I also go to my boyfriend's on the weekend, so I get up early Saturday mornings and go to the gym.
    If he is taking my car to his workplace on Saturdays, then I go for a walk around the fields nearby. I feel that I have a lot more time during the day if I do that.
    On Sundays, I mainly go to the gym and do a super light workout of using the treadmill and rowing machine. Once I've showered and arrive back at his, we still have the day together. We also do our food shopping on Sundays, which also contributes to adding more steps throughout the day.
    Best of luck!
  • choppie70
    choppie70 Posts: 544 Member
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    +2 to it being mental tiredness when you get home! I don't have a desk job, I get about 9K steps when I am at work (6:30 - 4 with only 1/2 hour at most for lunch). I am tired when I get home, but I still make myself go workout and it helps to rejuvenate me for the rest of my night so I can get lunches for the kids done, clothes for school and work set out, and help get my husband out the door so I can correct papers/do planning for the next day.
  • peleroja
    peleroja Posts: 3,979 Member
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    It might be worth mentioning as well that if that's really what you're eating every day, your body is probably not getting adequate micronutrients (vitamins and minerals.) I see a nearly total lack of plant life in your diet, and I'd be tired too if I wasn't getting any of those vitamins.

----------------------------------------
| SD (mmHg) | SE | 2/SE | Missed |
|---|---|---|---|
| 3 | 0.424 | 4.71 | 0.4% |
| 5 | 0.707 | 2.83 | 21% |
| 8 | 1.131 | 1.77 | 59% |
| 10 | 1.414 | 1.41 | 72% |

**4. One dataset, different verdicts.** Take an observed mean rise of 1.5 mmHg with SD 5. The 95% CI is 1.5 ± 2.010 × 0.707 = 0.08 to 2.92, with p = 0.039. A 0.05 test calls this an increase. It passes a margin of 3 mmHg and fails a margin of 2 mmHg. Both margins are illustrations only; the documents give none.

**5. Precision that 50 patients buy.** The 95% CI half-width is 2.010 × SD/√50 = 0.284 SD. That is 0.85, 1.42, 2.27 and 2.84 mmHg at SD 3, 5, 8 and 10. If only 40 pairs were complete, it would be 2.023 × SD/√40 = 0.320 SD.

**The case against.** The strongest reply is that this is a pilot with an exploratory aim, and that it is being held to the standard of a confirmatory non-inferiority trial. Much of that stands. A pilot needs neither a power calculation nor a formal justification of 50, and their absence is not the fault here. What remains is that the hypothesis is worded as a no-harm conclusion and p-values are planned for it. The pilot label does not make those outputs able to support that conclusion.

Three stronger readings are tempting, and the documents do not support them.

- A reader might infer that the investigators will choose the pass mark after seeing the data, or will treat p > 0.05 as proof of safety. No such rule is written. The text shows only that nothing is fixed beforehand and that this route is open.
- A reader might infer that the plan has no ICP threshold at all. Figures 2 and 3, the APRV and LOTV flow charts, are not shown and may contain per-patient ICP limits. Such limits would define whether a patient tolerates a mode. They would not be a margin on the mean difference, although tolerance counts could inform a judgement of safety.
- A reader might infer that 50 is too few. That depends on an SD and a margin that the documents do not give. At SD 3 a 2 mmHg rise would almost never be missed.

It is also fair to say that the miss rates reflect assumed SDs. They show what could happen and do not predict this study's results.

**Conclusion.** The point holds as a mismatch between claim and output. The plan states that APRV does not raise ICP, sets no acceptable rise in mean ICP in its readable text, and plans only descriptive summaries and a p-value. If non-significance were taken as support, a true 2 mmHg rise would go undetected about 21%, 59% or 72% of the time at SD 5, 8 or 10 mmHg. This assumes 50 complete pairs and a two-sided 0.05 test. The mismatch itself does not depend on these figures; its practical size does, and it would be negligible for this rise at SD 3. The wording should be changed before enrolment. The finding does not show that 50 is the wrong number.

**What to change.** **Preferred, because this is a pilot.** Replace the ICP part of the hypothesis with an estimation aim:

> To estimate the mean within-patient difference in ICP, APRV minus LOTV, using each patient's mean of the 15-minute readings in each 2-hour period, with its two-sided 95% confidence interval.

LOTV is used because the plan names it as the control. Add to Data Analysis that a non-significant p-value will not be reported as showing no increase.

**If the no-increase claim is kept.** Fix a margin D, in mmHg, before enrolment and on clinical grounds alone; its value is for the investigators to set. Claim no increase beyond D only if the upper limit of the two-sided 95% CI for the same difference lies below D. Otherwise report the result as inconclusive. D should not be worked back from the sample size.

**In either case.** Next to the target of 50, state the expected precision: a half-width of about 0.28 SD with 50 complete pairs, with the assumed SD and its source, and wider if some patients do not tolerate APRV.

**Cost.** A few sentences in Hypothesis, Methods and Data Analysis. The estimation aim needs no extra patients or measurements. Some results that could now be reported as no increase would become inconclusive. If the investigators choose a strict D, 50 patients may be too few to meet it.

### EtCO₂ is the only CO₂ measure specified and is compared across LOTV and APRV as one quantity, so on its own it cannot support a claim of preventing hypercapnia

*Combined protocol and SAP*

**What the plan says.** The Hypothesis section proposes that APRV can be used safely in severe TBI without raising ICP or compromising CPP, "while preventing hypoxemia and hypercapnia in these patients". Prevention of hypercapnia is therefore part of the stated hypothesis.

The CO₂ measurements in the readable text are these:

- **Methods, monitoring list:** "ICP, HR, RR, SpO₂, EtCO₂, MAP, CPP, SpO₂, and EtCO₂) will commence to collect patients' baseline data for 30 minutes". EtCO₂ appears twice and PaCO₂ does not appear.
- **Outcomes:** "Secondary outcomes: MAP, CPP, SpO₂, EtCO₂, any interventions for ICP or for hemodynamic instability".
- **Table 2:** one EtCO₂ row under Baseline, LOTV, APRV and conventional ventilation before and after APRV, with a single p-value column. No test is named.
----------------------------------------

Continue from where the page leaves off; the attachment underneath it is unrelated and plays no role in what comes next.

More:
Other than that, I have a desk job too. I go to the gym at 6AM before work twice a week (I run 6-8 miles these days), on my lunch break twice a week (for strength training), and do one long run and one recovery run on the weekends. I walk on my lunch break on the days I'm not at the gym. I walk to and from work as well. I walk/run about 12 miles total most days combining all these things.
  • jdhcm2006
    jdhcm2006 Posts: 2,254 Member
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    I workout after work at home. I don't sit down, I change directly into my workout clothes, and workout. I know some coworkers who change into their workout clothes at work and then head to the gym or go for a run. I used to workout in the morning before work and evening after work, but then I got lazy and stuck to after work workouts. It's just a matter of doing it. Once you do it for a while it will just become habit.
  • Machka9
    Machka9 Posts: 25,274 Member
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    kshama2001 wrote: »